Removing Snacks From Checkout Lanes May Curb Obesity

(CN) – Sugary candies and fatty snacks at the supermarket checkout stand can throw a wrench into any person’s diet, but a study released Tuesday says stores can help shoppers make healthier food choices if they put that junk food out of reach.

Grocery stores that replaced candy and chips at the checkout stand with healthier foods like nuts and water saw an immediate shift in shopper’s buying habits as stated in the study published Tuesday in PLOS Medicine.

Obesity rates have nearly tripled worldwide in the last 40 years and in 2016 more than 1.9 billion adults were overweight – with 650 million labeled as obese – according to a report by the World Health Organization.

Multiple culprits are to blame for the uptick in obesity rates, including children’s exposure to high-fat, high-sugar and nutritionally poor foods which tend to be cheap and readily available.

Researchers from the University of Cambridge in the United Kingdom reviewed the food purchases of 30,000 shoppers at nine large supermarkets, six of which adopted a healthier check stand policy.

In their study, researchers reviewed purchasing trends at the stores from 2013 to 2017 and found the supermarkets that removed unhealthy foods where shoppers make impulse purchases saw a decrease in single-serve snack purchases over a four-week period.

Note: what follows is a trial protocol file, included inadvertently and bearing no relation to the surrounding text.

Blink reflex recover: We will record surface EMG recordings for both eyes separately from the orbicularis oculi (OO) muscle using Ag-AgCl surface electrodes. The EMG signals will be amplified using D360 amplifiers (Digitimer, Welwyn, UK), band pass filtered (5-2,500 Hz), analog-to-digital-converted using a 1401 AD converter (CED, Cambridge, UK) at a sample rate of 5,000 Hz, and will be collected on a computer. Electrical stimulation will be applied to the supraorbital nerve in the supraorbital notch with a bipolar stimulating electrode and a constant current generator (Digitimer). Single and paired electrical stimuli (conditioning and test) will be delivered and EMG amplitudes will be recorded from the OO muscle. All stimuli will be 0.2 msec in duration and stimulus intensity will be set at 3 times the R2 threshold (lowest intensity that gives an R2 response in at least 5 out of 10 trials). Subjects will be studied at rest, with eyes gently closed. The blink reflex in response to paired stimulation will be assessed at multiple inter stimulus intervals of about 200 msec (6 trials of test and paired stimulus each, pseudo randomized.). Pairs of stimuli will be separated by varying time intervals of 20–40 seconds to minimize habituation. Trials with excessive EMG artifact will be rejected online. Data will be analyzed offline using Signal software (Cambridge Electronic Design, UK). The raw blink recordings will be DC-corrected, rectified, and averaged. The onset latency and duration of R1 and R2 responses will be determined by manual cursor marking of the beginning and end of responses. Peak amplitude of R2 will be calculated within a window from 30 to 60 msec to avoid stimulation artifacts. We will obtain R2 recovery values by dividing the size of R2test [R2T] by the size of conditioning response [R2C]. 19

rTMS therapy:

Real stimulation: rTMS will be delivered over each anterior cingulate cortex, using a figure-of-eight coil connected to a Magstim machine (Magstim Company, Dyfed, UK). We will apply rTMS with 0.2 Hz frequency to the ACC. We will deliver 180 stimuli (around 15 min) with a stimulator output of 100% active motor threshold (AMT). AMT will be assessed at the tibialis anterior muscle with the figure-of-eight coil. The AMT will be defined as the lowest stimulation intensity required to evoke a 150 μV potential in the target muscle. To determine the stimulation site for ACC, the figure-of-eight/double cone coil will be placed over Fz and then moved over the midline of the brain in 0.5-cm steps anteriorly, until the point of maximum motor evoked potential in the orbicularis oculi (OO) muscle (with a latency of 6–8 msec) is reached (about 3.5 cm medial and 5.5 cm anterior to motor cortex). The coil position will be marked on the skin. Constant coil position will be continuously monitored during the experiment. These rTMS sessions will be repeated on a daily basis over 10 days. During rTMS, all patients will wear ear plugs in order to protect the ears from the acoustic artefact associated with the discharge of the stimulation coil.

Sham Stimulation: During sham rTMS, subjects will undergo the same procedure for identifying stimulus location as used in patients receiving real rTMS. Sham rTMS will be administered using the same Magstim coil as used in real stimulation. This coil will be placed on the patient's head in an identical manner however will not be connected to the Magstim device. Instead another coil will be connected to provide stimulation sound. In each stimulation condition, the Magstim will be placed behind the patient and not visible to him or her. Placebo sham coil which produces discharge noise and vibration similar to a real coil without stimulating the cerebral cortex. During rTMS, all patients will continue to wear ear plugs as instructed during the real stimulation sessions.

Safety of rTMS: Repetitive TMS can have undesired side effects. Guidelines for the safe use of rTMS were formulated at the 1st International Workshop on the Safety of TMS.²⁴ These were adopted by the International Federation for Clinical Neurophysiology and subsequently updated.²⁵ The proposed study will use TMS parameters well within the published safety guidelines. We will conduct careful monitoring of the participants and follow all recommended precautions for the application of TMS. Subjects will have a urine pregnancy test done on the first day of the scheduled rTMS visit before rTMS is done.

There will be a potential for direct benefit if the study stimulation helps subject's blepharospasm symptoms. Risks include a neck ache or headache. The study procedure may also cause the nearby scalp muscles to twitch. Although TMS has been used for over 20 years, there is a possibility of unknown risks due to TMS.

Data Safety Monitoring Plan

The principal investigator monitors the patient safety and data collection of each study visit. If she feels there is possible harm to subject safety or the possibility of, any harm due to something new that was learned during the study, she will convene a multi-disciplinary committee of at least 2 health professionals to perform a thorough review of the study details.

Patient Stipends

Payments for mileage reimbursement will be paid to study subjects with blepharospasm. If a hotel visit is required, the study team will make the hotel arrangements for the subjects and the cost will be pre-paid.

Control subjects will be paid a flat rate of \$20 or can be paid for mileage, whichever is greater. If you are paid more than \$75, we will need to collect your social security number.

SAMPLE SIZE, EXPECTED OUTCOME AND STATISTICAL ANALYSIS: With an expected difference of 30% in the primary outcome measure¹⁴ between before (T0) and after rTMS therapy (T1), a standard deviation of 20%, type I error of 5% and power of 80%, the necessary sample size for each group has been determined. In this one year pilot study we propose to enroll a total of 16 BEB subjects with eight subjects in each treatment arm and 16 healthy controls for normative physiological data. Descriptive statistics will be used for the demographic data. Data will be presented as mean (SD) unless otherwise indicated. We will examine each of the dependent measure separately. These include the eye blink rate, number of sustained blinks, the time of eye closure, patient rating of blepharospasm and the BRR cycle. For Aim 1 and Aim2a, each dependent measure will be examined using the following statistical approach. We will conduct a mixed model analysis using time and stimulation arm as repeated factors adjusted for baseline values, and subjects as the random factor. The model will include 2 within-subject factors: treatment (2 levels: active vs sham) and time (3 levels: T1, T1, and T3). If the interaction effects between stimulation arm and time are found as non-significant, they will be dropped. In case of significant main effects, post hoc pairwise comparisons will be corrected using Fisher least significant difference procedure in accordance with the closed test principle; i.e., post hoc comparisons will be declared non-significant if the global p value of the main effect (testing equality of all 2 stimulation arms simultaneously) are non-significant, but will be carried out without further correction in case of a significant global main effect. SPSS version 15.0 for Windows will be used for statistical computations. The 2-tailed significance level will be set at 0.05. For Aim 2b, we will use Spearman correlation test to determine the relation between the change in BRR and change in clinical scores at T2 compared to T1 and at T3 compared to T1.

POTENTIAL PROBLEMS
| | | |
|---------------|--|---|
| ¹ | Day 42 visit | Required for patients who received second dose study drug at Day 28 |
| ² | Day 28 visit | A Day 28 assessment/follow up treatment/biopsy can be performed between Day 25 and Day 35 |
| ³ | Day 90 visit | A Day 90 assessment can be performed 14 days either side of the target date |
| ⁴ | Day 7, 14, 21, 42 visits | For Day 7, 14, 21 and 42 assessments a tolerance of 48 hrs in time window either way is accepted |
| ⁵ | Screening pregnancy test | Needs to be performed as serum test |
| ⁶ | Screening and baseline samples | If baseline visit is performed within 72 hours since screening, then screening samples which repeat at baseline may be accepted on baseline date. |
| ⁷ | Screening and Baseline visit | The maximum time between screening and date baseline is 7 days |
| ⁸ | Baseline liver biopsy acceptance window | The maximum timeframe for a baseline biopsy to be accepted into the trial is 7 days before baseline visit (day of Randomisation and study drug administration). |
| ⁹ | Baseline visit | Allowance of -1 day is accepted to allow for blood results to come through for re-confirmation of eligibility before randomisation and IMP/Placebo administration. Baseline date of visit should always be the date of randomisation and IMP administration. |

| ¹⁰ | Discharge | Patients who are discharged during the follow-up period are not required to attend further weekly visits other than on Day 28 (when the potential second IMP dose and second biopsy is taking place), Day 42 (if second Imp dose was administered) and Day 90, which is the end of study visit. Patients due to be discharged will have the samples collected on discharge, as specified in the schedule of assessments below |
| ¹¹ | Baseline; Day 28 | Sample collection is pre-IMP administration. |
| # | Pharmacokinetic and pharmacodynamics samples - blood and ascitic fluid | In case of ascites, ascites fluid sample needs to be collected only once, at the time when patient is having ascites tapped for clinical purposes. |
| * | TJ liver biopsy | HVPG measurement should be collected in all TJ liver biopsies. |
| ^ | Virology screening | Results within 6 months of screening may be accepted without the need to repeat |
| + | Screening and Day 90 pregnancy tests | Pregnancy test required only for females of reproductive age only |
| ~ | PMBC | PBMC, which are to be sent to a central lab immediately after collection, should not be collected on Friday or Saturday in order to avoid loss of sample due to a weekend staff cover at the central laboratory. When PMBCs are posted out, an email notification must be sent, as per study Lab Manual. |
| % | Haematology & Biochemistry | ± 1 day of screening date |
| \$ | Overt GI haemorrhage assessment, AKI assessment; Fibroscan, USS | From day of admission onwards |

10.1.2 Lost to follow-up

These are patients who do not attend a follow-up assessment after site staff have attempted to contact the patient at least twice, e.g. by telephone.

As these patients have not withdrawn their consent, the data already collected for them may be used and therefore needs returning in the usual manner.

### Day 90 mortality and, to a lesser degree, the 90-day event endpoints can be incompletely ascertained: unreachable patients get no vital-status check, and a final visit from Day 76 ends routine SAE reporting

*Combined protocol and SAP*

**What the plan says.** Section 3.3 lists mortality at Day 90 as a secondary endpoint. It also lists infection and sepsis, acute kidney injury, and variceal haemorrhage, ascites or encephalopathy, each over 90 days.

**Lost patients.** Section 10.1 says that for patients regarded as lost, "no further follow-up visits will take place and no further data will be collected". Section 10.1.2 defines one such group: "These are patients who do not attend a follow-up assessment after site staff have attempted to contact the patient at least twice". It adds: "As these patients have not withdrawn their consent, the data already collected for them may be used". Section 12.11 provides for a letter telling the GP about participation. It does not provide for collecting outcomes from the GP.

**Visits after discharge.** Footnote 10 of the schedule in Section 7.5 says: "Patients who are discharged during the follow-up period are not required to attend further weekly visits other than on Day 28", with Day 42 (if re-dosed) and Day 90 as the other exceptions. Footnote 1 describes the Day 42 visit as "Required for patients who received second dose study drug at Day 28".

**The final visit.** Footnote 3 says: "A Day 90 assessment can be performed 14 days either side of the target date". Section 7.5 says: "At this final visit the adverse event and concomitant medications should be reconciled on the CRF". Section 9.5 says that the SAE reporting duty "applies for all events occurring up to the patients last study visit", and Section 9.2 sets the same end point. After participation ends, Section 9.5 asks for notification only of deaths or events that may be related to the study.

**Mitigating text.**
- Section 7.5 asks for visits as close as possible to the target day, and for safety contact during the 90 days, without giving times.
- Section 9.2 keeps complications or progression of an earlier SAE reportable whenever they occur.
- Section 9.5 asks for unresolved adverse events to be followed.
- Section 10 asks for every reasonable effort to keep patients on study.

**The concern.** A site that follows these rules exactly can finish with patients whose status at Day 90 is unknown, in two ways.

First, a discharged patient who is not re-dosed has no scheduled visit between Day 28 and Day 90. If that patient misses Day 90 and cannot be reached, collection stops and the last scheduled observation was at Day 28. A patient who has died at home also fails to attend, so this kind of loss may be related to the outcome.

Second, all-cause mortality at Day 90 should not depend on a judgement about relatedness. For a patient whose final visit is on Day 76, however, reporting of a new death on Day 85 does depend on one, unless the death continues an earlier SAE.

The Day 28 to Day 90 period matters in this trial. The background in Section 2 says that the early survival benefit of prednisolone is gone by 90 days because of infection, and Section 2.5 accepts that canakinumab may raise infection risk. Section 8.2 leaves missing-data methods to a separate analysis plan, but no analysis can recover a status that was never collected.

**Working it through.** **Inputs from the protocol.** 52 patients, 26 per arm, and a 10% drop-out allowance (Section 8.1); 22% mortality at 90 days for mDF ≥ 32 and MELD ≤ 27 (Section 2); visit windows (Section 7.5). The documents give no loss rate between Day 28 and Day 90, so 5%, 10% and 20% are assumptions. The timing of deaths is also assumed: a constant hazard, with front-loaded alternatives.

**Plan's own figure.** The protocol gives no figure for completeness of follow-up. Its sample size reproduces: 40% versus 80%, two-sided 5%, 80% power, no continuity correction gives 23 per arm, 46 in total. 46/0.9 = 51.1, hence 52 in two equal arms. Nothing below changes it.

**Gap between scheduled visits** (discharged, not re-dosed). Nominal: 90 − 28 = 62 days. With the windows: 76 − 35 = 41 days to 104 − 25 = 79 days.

Replacing candies, chocolate and potato chips with dried fruits, nuts, juices and water resulted in a 17 percent decline in unhealthy food purchases. A year later, unhealthy food sales were about 15 percent lower.

When researchers looked at what types of foods people ate from 2016 to 2017 while they were “on-the-go” versus what they bought and took home, they found 76 percent fewer small packages of junk foods were purchased at markets with a healthy check stand policy.

While the data show food policies like the one adopted by the six supermarkets do help people make healthier food choices, head author Jean Adams from the University of Cambridge acknowledged the study was not a medical trial so there was no accounting for those changes in people’s shopping habits.

Still, future studies could look at how supermarkets and shoppers change their behavior when they consider new food policies and how the public might feel if supermarkets and politicians had more say in what they can eat.

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